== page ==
Transplanting grasses in spring

eragdetailSo I have spent a year digging out the grasses from this bank. And now I’m putting them back again.

Welcome to the illogicality of garden design.  But there are grasses, and there are grasses.  Out came the annual grasses and perennial nasties. And in went my beloved eragrostis curvula grasses.

I finished weeding and landscaping the bank last month; but I needed to wait until the grasses were in good lusty growth before I could move them.

eraglowerterraceIt’s the only rule of ornamental grasses. If you have a variety that you cut back in spring. Then as soon as they put on good new growth, you can haul them out and move ’em.

And I have had my eye on dozens and dozens of beasties all over this farm.   Some are in the wrong place on the lower terraces.

Others just too large beside the path down to the pool.


You have to squint to see the huge eragrostis that was growing for a few years below the mulberry on the lower terrace.  I was trying so hard to get the gorgeous cherries and my new narcissus Thalia in shot that I kept walking back down the road.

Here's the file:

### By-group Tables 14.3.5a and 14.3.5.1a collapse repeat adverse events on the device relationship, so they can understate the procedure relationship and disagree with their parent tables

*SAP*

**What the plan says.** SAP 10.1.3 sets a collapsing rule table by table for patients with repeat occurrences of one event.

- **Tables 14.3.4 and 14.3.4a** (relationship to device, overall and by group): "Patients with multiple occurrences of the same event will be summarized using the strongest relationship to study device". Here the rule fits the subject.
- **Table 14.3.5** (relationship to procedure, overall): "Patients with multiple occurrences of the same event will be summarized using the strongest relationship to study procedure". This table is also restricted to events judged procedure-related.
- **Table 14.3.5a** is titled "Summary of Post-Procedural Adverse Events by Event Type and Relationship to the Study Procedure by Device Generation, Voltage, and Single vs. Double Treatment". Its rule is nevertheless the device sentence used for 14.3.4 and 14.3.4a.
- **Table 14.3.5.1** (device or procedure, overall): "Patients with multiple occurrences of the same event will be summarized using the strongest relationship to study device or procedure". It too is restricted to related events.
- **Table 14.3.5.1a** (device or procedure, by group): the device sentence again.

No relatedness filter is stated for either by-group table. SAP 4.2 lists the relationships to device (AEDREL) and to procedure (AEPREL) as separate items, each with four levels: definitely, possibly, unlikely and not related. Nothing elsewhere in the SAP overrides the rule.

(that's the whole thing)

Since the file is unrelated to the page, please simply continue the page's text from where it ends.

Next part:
And yes, the Ikea bags get an outing. I was with Alice in the Alps last weekend and came back with some gorgeous mulch from her neighbouring forest. So not only would I get to put grasses into this huge bank; I’d have mulch to protect them from annual weeds as well.

It took the whole day. Transplanting the grasses, beetling down with a wheelbarrow full of plants; digging large holes and shoving them into position.

eragplantedupIt was only at the end of the day when I was watering that I was able to count up the number of plants I have transplanted.

Sixty. 60! This is such a huge area. The bank doesn’t even look crowded.

The longest part of the whole job is the watering. As long as you really drench the grasses you have a good chance of them thriving. I’ll do my trick of watering them every two weeks for a few months and then happily ignore them.  The first part of the bank I planted up earlier last year is just romping away.  And these should be fine. They are in proper soil down this end of the huge long bank. Unlike the dreadful subsoil that is all the bulldozer driver left me in the middle part of the orchard.

I have three spaces left for the quinces I want to plant this autumn.  No point planting them until I can water them properly. This bank is the limit of my hose. And will to haul such a heavy object so far from the tap.

eragrostishorizI have all the ballota to transplant as well. And the purple sage.  I was determined to have a bank that is full of plants which I had either sown from seed or taken from cuttings. It limits my repertoire, but I am very pleased with the result.